Binge Drinking Unrecognized Among Women in U.S.

Binge Drinking Unrecognized Among Women in U.S.Pregnancy, breast cancer, and heart disease are women’s health issues frequently discussed among health experts. Recently, the Centers for Disease Control and Prevention (CDC) added binge drinking as another health concern for women. Binge drinking could potentially damage a woman’s overall health, and could add risks to all of the women’s health issues mentioned above.While statistics have shown that binge drinking has actually decreased among high school boys, it has remained steady for high school girls; effecting young growing bodies that will be nourishing the next generation of children. Not only may the girls be harming the mind and bodies of their children, but may be harming their own quality of life and life expectancy.

CDC director Dr. Thomas Frieden urges that this women’s health issue needs greater recognition. He stated that nearly 23,000 females die each year from drinking excessive amounts of alcohol. Some may disregard youthful binge drinking as a rite of passage, yet experts caution that an unrecognized or undeterred drinking habit may cause addiction, lifelong damage to the body, or death.

A Study of Female Binge Drinking

Each month nearly 14 million females binge drink three times or more. The CDC analyzed the drinking behavior of girls from the ages of high school through adulthood by using the 2011 National Youth Risk Behavior Survey and 2011 Behavioral Risk Factor Surveillance System. Their analysis revealed the following characteristics of females who are most likely to engage in binge drinking (having four or more drinks at one time):

  • One in five high school girls engage in frequent binge-drinking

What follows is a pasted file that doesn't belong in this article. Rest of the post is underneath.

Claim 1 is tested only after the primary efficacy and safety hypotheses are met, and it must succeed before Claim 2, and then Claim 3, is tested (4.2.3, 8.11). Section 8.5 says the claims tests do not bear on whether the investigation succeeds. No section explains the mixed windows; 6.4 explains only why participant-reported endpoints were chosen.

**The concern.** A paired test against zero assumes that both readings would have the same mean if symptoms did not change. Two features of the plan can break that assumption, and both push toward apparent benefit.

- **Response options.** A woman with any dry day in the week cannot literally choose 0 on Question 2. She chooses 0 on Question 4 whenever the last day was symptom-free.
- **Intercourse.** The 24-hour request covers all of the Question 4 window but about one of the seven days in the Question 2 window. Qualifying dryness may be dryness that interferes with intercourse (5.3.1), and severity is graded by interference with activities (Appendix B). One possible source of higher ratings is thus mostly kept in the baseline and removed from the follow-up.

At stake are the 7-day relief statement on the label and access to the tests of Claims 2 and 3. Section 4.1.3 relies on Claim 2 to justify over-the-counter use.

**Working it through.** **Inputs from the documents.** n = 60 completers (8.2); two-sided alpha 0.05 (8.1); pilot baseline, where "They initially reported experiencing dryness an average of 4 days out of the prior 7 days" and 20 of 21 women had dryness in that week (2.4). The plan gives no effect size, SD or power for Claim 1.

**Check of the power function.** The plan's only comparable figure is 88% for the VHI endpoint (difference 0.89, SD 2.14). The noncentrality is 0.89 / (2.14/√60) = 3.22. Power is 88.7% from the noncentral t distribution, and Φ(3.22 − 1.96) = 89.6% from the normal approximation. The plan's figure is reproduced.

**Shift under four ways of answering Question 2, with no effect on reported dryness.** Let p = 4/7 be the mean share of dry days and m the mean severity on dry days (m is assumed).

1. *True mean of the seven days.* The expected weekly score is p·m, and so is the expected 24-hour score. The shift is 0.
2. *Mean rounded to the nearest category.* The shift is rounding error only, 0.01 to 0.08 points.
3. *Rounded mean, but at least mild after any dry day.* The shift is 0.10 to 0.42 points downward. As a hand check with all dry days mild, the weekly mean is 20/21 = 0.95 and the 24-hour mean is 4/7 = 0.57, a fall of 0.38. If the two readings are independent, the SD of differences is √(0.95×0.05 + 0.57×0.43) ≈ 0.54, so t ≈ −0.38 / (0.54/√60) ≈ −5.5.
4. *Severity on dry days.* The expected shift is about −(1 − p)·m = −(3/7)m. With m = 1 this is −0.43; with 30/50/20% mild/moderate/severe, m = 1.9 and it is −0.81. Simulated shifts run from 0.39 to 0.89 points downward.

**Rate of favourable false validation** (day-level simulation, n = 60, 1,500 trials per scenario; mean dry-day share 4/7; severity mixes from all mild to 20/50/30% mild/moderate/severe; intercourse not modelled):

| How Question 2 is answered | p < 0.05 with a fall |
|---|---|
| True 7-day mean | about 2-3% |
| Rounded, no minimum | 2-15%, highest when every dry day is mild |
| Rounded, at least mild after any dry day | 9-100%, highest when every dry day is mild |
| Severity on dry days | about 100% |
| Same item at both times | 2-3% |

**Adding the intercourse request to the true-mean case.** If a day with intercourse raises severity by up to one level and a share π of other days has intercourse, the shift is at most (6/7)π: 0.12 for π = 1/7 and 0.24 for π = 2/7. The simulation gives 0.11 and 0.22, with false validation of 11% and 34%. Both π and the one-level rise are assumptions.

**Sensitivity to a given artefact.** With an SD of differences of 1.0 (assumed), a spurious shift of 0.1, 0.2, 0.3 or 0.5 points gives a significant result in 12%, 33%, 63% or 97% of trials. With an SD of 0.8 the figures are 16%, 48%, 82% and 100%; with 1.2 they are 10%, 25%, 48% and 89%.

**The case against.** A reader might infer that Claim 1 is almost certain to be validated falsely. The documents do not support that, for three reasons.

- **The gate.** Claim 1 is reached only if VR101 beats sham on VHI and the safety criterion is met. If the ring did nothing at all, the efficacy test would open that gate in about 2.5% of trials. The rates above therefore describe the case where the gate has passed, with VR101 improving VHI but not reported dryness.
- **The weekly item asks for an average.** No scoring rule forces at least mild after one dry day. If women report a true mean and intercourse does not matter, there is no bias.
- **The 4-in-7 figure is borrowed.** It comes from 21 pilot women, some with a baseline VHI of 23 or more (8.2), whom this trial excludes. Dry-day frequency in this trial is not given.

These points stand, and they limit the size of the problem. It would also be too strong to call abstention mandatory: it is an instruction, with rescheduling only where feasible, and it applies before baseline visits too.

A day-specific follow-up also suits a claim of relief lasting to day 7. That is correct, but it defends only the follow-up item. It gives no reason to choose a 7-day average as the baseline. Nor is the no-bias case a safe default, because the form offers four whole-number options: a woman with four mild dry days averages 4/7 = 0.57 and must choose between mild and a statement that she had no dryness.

• One in eight young women engage in frequent binge-drinking
  • Females from high school age through age 34
  • White and Hispanic ethnicity
  • Household income of $75,000 or more

Female Health Risks from Binge Drinking

The female body is given the gift of growing another human within her body and nourishing it until it is born into the world. Those who engage in binge drinking while that fetus is developing are passing the alcohol and its damaging effects on to their baby who are at risk of suffering from fetal alcohol spectrum disorders and sudden infant death syndrome.

Studies show that females who binge drink also increase their risk for the following long-term problems:

  • Unplanned pregnancy
  • Sexually transmitted diseases
  • Heart disease
  • Breast cancer

Awareness of the severity of female binge drinking may help not only the lives of millions of females, but the lives of millions of babies.

The Task of Changing Drinking Behavior

Experts agree that trying to change America’s drinking behavior is a difficult task. Binge drinking accounts for 90 percent of the alcohol consumption by young adults and 50 percent of the consumption of adults. The CDC recommends that doctors should inform women of the specific harm to their bodies they are risking by engaging in binge drinking. With knowledge, responsibility can prosper.

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